The 3rd of the poet laureate's volumes, North takes him from the simpler country poems of the first two to the darker world where he confronts the violence of Northern Ireland and ends up in exile just outside Dublin. The poet, who lived on the next door farm to my family's in Bellaghy, becomes far more ambitious in scope in North. The marvellously troubling 'bog poems' see him going underground to draw parallels between people who met violent ends centuries back and those who were being killed in the six counties. Heaney, a Catholic by birth, was brave to challenge the strategy of violence being followed in the early 1970s (when this volume was written). His celebration of Gunnar, the Icelandic hero, who "lay beautiful inside his burial mound...and unavenged" (in 'Funeral Rites') was a brave response to the assassins on the Catholic side. So it is no real surprise to find him in exile, and referring to Ovid's banishment, in the last poem of this book. With many poems I felt that Heaney was swimming into new, difficult waters and somehow managing to bring his eager readers with him into areas of growing emotional and linguistic complexity.
Heaney's effortless appropriation of bog-bodies continues through this remarkable volume. Putting Northern Irish politics inside the framework of Northern European history, Heaney fetishises the dead in order to reappraise the living. His voice has become mature, considered, reflective; he manages to avoid the cliched "cashing in" which Northern Irish poets are ocassionally accused of. As he says himself in "Exposure"; I am neither internee nor informer; An inner emigre, grown long-haired And thoughtful.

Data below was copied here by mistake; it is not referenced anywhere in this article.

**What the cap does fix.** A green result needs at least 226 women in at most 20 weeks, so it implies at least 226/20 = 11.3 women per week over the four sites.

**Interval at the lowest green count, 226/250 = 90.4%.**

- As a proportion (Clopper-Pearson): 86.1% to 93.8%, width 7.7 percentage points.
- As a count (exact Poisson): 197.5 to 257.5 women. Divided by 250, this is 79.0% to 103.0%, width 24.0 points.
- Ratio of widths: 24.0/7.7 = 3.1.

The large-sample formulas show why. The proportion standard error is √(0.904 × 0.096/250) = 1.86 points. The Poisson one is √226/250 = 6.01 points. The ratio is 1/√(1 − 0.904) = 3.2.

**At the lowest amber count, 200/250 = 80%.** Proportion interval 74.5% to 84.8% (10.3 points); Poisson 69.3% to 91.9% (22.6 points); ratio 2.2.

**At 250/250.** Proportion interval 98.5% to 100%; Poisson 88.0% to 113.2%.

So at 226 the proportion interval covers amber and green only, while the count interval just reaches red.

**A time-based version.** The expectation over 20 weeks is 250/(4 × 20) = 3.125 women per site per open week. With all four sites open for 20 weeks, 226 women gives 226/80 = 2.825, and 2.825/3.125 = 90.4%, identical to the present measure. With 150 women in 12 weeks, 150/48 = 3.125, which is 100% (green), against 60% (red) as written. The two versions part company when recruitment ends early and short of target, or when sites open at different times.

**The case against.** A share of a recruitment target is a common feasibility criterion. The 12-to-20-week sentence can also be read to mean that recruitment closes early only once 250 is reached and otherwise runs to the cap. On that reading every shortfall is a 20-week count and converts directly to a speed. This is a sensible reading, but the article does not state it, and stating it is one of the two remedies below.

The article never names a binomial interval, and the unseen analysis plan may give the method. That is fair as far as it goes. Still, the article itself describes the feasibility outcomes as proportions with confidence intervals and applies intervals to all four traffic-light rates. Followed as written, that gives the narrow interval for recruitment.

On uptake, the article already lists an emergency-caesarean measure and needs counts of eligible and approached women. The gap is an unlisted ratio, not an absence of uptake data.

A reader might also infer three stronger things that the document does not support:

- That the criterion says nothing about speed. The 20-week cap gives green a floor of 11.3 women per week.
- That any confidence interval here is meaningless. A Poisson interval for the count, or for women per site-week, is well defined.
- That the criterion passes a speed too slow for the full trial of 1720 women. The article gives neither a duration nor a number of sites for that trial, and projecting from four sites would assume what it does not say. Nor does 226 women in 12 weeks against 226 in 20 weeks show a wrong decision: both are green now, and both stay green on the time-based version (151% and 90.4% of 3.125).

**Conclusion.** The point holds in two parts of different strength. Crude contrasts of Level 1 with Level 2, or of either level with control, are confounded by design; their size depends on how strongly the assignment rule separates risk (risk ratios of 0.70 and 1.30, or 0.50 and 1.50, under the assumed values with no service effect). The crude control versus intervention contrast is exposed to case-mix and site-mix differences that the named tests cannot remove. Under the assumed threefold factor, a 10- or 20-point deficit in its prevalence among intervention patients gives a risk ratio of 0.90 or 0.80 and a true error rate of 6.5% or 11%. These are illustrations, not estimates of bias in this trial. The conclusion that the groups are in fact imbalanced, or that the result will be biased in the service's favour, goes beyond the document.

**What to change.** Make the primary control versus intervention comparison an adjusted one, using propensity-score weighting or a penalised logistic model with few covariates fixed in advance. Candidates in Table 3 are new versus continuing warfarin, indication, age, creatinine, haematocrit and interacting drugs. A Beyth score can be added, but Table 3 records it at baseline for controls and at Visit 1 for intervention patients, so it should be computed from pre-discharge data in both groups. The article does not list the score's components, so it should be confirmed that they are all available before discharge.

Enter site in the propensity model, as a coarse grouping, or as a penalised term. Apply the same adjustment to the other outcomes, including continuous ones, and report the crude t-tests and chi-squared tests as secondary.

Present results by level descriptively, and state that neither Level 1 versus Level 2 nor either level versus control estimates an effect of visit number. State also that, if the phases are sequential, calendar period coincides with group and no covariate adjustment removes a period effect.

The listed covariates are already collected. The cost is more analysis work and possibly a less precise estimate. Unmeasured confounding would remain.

From the opening of 'North' Heaney is conscious of his marginalisation. In this collection the bog, neither land nor water and both the oppressing goddess and the passive womb, is a layer of mud on which Heaney's consciousness germinates. This is part of Heaney's pilgrimage both past and upto 'the Irish thing' and the poetry is slow, deep, reflective and brilliant as the bog reveals both 'gem stones' and layers of the poets wet and bottomless consciousness. Heaney moves lucidly from the 'Honeycombed workings' of this achealogical journey to set himself against a backdrop of myth in this gloriously muddy pursuit of his whole identity.